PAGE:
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July 27 (Reuters) - Amgen Inc on Wednesday posted higher-than-expected second-quarter profit on strong drug sales and again raised its full-year forecast in a clear signal of management confidence in the business.
The company is on track to meet or exceed its long-term objectives, Chief Executive Robert Bradway said in a statement.
Amgen, the world’s largest biotechnology company by market value, now expects 2016 adjusted earnings of $11.10 to $11.40 per share, up from its prior view of $10.85 to $11.20. Its midpoint is above of Wall Street estimates of $11.18 for the year.
The company, which significantly increased its earnings forecast in April, also raised its full-year revenue outlook and now expects $22.5 billion to $22.8 billion, up from $22.2 billion to $22.6 billion.
Excluding items, Amgen had adjusted earnings of $2.84 per share, topping analysts’ average expectations by 10 cents, according to Thomson Reuters I/B/E/S.
“It’s consistent with the excellent performance they’ve been having,” Cowen and Co analyst Eric Schmidt said in a telephone interview. “Amgen’s had a really strong five of six quarters now.”
Revenue rose 6 percent to $5.7 billion, exceeding Wall Street estimates of about $5.6 billion, led by Enbrel, whose sales rose 10 percent to $1.48 billion, helped by price increases.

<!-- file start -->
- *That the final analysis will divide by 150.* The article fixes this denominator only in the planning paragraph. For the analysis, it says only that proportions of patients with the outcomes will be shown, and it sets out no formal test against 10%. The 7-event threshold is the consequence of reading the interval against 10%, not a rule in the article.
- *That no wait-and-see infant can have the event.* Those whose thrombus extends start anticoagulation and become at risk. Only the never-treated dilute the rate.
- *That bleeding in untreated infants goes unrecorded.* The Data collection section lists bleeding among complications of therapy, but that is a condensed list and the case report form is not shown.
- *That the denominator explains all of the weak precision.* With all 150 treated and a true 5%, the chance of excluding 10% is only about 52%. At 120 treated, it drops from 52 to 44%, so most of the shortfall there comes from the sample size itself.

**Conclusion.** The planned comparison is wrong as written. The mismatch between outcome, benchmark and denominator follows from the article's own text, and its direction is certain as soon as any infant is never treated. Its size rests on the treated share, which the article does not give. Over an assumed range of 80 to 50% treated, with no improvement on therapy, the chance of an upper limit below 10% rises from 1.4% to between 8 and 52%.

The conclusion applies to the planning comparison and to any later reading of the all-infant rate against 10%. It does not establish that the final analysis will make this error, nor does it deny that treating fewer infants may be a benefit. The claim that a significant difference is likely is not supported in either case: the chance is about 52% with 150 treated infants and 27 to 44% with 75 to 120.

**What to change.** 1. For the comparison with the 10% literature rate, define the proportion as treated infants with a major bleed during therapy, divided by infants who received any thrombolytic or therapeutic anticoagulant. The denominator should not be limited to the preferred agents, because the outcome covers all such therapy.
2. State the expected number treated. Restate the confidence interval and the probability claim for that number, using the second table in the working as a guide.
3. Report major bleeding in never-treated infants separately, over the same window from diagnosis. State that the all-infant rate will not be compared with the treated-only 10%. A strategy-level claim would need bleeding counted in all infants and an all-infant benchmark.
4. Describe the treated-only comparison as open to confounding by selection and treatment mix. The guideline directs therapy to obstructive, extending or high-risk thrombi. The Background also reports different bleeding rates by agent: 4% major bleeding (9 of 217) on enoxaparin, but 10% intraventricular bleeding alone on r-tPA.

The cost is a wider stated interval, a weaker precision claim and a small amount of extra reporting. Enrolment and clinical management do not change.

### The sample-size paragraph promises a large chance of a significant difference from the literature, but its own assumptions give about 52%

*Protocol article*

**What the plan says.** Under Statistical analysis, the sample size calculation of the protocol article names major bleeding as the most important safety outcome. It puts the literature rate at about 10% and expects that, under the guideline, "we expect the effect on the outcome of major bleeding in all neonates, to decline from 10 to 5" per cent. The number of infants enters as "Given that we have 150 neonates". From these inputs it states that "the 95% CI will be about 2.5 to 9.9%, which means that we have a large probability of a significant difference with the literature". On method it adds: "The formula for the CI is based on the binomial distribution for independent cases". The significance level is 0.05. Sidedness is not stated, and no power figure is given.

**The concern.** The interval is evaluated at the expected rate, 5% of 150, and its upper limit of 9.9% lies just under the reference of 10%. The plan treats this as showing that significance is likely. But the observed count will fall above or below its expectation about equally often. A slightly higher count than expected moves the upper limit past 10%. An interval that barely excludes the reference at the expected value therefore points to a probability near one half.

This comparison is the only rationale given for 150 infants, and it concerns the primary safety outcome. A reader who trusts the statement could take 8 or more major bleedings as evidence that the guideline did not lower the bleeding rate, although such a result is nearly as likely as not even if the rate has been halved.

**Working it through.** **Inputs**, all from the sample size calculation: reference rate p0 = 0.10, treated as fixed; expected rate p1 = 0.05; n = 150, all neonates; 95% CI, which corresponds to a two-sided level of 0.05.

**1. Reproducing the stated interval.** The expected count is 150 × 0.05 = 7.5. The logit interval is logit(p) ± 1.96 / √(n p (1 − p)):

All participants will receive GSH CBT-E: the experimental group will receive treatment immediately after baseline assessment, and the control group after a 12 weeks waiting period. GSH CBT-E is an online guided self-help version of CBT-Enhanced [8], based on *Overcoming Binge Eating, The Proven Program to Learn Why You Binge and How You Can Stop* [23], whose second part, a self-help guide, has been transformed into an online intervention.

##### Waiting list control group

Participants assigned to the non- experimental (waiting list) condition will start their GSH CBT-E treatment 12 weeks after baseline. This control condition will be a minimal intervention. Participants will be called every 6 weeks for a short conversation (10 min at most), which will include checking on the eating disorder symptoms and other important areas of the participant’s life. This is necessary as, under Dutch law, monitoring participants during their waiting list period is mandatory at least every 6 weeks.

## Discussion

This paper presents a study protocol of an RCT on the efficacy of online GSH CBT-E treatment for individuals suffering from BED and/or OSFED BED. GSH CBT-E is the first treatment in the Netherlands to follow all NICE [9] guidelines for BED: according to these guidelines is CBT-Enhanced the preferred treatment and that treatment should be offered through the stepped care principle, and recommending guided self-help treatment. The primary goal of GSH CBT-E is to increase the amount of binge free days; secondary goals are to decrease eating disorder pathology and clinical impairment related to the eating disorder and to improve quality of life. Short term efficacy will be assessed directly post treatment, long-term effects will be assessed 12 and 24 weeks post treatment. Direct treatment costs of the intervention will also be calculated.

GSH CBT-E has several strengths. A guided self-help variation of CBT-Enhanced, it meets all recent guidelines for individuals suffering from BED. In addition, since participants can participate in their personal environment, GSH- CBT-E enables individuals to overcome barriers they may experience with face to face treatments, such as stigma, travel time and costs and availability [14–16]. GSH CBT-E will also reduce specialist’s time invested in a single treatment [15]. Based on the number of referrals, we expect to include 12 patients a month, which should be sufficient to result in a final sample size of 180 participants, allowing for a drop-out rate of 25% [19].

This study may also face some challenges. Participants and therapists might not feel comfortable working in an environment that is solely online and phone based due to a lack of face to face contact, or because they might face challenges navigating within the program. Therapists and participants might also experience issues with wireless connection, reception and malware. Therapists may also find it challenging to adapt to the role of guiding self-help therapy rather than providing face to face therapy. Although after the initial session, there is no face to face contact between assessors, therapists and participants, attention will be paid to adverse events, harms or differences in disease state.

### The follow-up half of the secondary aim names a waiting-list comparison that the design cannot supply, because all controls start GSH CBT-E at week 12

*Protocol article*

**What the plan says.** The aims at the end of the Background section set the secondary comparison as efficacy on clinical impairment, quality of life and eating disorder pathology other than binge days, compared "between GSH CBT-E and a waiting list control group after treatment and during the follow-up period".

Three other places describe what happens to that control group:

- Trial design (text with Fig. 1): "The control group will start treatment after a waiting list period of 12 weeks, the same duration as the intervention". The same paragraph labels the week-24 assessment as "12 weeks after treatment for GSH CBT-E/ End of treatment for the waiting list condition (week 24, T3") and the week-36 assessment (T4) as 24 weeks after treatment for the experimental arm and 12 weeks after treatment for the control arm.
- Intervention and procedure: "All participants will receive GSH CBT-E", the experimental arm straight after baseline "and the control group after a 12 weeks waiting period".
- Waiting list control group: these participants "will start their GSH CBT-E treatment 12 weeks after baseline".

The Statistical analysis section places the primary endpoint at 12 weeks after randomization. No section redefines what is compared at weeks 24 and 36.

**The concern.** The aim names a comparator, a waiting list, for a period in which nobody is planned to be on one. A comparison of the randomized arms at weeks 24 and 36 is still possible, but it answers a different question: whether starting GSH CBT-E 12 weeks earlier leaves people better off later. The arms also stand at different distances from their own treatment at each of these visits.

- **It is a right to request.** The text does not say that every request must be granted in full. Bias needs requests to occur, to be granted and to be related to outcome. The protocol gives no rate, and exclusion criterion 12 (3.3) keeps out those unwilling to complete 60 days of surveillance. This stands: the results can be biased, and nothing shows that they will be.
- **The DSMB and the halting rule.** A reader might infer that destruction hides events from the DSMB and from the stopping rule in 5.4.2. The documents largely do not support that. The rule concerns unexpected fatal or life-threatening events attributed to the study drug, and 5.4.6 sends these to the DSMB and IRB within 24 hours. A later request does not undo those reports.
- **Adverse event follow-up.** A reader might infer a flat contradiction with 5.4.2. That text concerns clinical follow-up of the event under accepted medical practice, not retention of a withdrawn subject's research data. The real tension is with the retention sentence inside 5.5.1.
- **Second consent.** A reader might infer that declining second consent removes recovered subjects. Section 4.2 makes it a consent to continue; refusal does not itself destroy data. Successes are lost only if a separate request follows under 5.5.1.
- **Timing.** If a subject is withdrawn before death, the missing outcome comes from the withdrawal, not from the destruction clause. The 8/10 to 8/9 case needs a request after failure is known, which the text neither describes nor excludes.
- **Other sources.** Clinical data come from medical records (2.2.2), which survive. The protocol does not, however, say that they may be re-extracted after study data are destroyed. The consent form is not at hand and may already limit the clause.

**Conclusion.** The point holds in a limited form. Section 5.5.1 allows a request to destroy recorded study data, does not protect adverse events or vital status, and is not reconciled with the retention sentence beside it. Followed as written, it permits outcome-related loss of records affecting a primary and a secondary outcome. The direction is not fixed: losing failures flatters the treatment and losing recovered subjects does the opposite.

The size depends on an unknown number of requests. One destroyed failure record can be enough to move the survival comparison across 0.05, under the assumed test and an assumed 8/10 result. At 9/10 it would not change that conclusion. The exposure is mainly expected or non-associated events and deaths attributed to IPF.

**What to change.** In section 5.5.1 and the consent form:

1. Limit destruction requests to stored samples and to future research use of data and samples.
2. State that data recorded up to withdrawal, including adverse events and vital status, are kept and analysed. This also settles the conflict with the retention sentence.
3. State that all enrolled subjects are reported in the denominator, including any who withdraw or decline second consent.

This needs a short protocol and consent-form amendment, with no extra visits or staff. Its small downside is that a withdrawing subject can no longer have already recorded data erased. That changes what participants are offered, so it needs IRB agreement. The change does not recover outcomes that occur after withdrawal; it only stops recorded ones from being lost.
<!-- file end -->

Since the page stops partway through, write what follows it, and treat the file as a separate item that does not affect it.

On a conference call with analysts, Amgen Chief Financial Officer David Meline said the company was looking at a number of interesting prospects for potential deals on new drugs that could close this year. “We’re in a financial position to be competitive,” he said.
Amgen said net profit rose to $1.87 billion, or $2.47 per share, from $1.65 billion, or $2.15 per share, a year ago.
Sales of the osteoporosis drug Prolia rose 30 percent to $441 million, sailing past Wall Street estimates of about $388 million. Sales of the multiple myeloma drug Kyprolis jumped 45 percent to $172 million, shy of analysts’ consensus forecast of about $185 million.
Sales of Amgen’s potent, expensive new cholesterol fighter Repatha remained anemic at just $27 million, largely held back by insurers refusing to cover the medicine for many patients.
The company is expecting data on Repatha later this year and in early 2017 that could encourage more reimbursement by insurers if results show that it reverses plaque buildup in arteries and prevents heart attacks and deaths. Repatha was approved on its ability to significantly lower “bad” LDL cholesterol. (Reporting by Bill Berkrot; Editing by Richard Chang)
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